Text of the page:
My daughter named him Popcorn, a cockatiel that came into my possession as a present some years ago. There are many things that come into the unwise-present category, and animals come near the top of the list. I had become uncomfortable seeing birds in cages. Still, there he was, cage and all. I brought him out of his cage soon after he came to us, and let him sit on my hand and shoulder before he explored our living-room. Once he was used to us, I took him outside to let him fly, possibly hoping he would fly away and enjoy at least one day of freedom before being killed and thus relieving me of the guilty burden of keeping a caged bird. But the wily Popcorn knew where his bread was buttered. He flew around, fluttered among the branches of trees for a while before coming down to sit on my shoulder.
He was keen to explore the outside of an old house we moved into. Despite our calling to him, he was still out after dark and didn’t come back the next day either. My daughter thought she could hear him but nobody else could. Another day passed. My daughter became insistent; she could hear him up the chimney. Rubbish! I said, but to satisfy my wife and daughter I climbed on the roof and looked down the old fashioned chimney, and there he was perched on a rough bit of mortar about a broom-pole’s distance down, squawking his demand to be rescued. Elation from down below in the yard as well as, “I told you!”
The chimney was wide, but not wide enough for Popcorn to spread his wings to take off. “Well how did you get down there in the first place, you stupid bird,” I said. But he just squawked more insistently for me to do something, as if it was my fault he was stuck. However, the space was wide enough for me to gently let down the head of a broom and tilt it beneath our adventurous friend, who was clever enough to hop on board and be raised up as if this was an everyday event. No thanks, of course.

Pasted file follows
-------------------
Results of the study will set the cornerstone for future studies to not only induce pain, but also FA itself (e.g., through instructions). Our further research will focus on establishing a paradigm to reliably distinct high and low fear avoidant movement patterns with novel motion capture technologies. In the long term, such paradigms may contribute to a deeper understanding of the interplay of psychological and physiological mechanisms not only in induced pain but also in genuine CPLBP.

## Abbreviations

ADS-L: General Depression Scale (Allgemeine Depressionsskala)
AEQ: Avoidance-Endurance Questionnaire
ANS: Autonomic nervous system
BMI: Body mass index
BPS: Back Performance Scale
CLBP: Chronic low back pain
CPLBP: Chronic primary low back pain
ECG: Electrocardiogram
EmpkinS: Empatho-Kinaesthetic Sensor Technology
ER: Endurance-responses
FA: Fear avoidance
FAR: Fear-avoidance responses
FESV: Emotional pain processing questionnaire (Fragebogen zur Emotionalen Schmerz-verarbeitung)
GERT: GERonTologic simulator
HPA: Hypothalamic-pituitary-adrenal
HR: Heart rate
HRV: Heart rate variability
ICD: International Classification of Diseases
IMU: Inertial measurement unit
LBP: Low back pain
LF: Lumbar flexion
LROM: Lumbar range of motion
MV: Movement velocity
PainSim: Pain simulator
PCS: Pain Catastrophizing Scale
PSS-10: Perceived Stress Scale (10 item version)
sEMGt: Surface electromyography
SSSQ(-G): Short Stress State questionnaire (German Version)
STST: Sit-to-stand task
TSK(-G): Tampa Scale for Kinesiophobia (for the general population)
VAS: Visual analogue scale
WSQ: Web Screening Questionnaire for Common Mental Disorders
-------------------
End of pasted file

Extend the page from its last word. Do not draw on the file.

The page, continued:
Popcorn was even less grateful to my wife, the carer who diligently fed and watered him, cleaned his cage and brought him treats from the shops. But like an unappreciative child, he pecked her hands viciously every time she came near him. Whereas I, who never cleaned or fed him anything, could do no wrong as far as Popcorn was concerned. I suspect he was friendly with me just to annoy my wife and provide entertainment for my daughter.
I’m glad to say I’ve never had another bird to compare with him, but Popcorn was surprisingly home-loving. If we were outside on our own property he was content to perch on my shoulder, annoyingly so when I was trying to work around the place, or he would fly up to a tree to have a look around his domain. And when I cycled to the dairy for a weekend paper, about ten minutes away, he’d fly onto my shoulder and accompany me. When I got to the shop he’d fly off to perch on telephone wires until I came out, the signal for him to resume his position on my shoulder for the ride home. It was too good to last. One sad day when he flew off to have a look what was happening around the place he never came back. I think a hawk or a cat got him. I prefer to remember him flying freely and having the best of both worlds.